iOS 8 causing Bluetooth issues for some users

By Cody Lee on Oct 1, 2014

If you’re having problems with Bluetooth in iOS 8, you’re not alone. A number of users are reporting Bluetooth connection bugs after updating to the firmware, or purchasing a new iPhone 6 or 6 Plus—particularly when trying to pair their handsets to their vehicles.

Looking at this lengthy thread on Apple.com, and this one in the MacRumors forums, the issues appear to be fairly widespread. Within the last two weeks, users have complained of hitches including not being able to pair their devices at all, and random disconnects. Read More

 

iOS 8 bug in ‘Reset All Settings’ feature deletes iCloud Drive files

By Cody Lee on Sep 29, 2014

A new bug has been discovered in iOS 8 that will indadvertedly delete iCloud Drive documents. MacRumors reports that selecting the ‘Reset All Settings’ option from the Reset menu in the Settings app of iOS 8 will erase iWork-related files in iCloud Drive.

The issue here is that when the ‘Reset All Settings’ option is selected, users are specifically told that “no data or media will be deleted.” But that doesn’t seem to be the case with iOS 8, as MacRumors says it has confirmed the process is also deleting select files. Read More

 

Poll: has iOS 8.0.1 update broken Cellular + Touch ID for you?

By Christian Zibreg on Sep 24, 2014

If you have just updated your trusty iPhone to the just-released iOS 8.0.1, chances are you may have ended up with a device that can’t connect to the cellular network (shows No Service in the status bar) or read fingerprint data through the Touch ID sensor on the iPhone 5s, iPhone 6 and iPhone 6 Plus. As you could imagine, social media is awash with complaints from disgruntled users who are venting their frustration over the cellular and Touch ID issues.

At any rate, your best bet is to steer away from this update until Apple address the situation and releases a fix. Not everyone is affected, of course, but keep in mind we have no real indication as to how widespread those issues are because Apple, at the moment, isn’t talking much.

That’s why we’re asking you, our readers, to tell us whether iOS 8.0.1 has broken cellular connectivity and Touch ID for you. Read More

 

Don’t update to iOS 8.0.1

By Cody Lee on Sep 24, 2014

Warning: we are noticing that after installing iOS 8.0.1, our iPhones are showing ‘no service’ and Touch ID no longer works. We’ve confirmed this with several readers as well, so until we know more, we recommend holding off on the update. Video below.

Apple has released iOS 8.0.1 to the public this morning. The update comes exactly one week after the official iOS 8 release, and includes a myriad of bug fixes pertaining to third-party keyboards, the Reachability feature for newer iPhones, and uploading content in Safari.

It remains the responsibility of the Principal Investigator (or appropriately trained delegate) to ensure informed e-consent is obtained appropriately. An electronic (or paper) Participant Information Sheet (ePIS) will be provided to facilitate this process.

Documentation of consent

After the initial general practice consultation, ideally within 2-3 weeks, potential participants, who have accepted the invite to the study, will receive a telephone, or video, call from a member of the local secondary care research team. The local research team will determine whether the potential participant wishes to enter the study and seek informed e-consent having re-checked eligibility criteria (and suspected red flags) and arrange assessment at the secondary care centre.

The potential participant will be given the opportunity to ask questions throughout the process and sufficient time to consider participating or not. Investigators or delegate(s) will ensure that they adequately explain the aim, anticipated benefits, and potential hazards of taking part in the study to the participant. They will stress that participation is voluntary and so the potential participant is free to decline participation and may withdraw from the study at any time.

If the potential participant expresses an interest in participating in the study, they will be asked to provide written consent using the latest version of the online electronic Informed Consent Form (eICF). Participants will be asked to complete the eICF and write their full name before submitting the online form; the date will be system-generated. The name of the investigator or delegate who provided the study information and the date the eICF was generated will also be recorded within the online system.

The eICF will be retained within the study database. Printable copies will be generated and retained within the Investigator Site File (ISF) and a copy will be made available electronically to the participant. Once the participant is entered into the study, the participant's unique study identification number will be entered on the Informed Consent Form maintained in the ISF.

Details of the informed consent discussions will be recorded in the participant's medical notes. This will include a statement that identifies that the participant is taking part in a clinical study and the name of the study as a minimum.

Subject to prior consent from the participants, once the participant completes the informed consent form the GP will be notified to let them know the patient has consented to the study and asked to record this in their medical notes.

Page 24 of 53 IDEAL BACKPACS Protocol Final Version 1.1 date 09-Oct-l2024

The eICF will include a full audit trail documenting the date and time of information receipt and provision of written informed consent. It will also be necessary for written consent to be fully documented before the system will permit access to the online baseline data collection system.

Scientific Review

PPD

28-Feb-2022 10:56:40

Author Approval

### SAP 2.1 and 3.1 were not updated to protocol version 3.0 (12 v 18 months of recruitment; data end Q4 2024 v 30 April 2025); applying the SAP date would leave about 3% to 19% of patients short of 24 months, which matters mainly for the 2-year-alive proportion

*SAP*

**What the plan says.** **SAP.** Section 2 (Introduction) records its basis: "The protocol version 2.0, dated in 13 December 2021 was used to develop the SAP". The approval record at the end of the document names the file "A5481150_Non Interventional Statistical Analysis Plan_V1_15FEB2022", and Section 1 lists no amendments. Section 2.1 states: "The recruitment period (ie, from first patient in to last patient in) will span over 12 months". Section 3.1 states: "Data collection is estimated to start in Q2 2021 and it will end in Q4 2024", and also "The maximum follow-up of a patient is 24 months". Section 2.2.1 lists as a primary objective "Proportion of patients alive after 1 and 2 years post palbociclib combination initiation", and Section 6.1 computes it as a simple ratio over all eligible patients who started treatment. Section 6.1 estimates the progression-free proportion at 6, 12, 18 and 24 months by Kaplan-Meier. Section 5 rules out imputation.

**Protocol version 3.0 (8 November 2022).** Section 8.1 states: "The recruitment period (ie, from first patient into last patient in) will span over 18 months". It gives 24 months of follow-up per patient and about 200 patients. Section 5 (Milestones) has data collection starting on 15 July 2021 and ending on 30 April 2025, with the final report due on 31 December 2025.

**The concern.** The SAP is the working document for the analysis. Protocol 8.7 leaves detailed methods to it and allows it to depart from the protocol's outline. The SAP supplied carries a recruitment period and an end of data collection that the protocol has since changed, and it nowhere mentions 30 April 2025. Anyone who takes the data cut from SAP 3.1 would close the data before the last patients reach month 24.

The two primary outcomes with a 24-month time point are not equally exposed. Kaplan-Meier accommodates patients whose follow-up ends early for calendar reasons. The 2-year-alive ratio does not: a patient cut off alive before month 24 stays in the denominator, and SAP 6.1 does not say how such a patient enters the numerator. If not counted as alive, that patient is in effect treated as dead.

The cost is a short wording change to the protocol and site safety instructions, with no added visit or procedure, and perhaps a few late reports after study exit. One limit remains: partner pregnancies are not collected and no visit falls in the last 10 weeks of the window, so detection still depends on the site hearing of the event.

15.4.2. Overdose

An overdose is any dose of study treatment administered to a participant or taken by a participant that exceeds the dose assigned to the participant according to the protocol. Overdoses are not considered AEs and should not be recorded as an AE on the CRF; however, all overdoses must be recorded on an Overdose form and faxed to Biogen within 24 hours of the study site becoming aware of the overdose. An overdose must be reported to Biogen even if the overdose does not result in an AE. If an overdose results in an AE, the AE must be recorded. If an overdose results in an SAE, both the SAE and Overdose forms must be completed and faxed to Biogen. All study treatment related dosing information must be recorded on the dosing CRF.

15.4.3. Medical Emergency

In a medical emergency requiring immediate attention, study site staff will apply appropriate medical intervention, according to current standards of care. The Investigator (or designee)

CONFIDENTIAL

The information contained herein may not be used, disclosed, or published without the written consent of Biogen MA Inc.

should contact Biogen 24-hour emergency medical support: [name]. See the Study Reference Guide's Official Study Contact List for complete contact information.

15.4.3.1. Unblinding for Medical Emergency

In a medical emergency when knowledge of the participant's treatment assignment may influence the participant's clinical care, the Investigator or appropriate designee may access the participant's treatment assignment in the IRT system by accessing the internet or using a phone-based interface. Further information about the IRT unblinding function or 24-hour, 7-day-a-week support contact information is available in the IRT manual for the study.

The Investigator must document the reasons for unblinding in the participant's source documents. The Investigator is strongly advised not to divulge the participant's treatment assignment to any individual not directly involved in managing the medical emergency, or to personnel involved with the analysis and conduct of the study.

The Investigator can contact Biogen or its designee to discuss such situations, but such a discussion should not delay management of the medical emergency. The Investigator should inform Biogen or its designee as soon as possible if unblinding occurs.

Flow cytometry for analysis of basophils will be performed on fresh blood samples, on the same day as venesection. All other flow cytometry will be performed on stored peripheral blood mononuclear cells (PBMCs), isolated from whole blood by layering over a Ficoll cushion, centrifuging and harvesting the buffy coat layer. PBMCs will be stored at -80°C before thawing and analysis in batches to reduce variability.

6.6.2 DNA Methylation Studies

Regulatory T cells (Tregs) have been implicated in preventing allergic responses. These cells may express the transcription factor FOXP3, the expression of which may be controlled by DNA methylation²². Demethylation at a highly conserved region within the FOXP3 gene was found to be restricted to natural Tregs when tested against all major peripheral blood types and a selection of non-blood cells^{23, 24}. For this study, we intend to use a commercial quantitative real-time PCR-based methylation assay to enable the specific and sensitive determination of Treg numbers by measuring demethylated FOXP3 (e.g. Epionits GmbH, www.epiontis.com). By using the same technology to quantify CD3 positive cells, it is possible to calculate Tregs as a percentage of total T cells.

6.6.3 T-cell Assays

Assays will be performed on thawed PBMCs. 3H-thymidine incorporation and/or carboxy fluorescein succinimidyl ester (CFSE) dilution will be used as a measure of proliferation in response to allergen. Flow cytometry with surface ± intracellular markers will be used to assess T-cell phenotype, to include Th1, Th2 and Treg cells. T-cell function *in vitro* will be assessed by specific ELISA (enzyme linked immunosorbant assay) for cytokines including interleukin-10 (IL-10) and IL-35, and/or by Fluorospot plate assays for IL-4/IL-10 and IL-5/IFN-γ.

Another notable item in the 8.0.1 change log is that the bug that prevented HealthKit-enabled apps from entering the App Store has been remedied. Apple says that it will now start approving HealthKit apps, meaning it shouldn’t be too long before they start popping up. Read More

 

Apple: we’re delaying HealthKit apps until month’s end over a software bug

By Christian Zibreg on Sep 17, 2014

Several health and fitness focused apps were updated in the App Store this morning with plenty useful new features that take advantage of the new HealthKit framework for developers, introduced alongside iOS 8.

An hour later, Apple pulled these newly-updated HealthKit apps from the store due to various software issues with its framework and has now told one journalist that a fix is underway and promised to put them back on the store by the month’s end. Read More

 

Some extensions not working yet in iOS 8-optimized apps

By Cody Lee on Sep 16, 2014

After announcing last week that iOS 8 will be released to the public on September 17th (that’s tomorrow), Apple invited developers to begin submitting their apps and app-updates for the new firmware. In fact, it’s already approved a number of iOS 8-optimized apps into the App Store.

But there’s a problem that you’ve probably noticed if you’re running a beta version of iOS 8 right now: extensions for many iOS 8 apps aren’t working properly. According to MacRumors, the issue seems to be related to code-signing on Apple’s end, and it’s currently working on a fix. Read More

 

iCloud Mail down for a small number of users for 17 hours now

By Christian Zibreg on Jul 14, 2014

If you use iCloud Mail, you may have noticed by now that your emails are not arriving, or are having difficulties accessing the web interface or your account in Apple’s stock iOS Mail app and third-party email clients.

If so, you’re among a tiny 0.1 percent of users who’ve been unable to receive mail for 20 hours and counting, according to Apple’s iCloud dashboard on the web… Read More

 

Apple announces iPhone USB charger replacement program over ‘safety risk’ concerns

By Christian Zibreg on Jun 13, 2014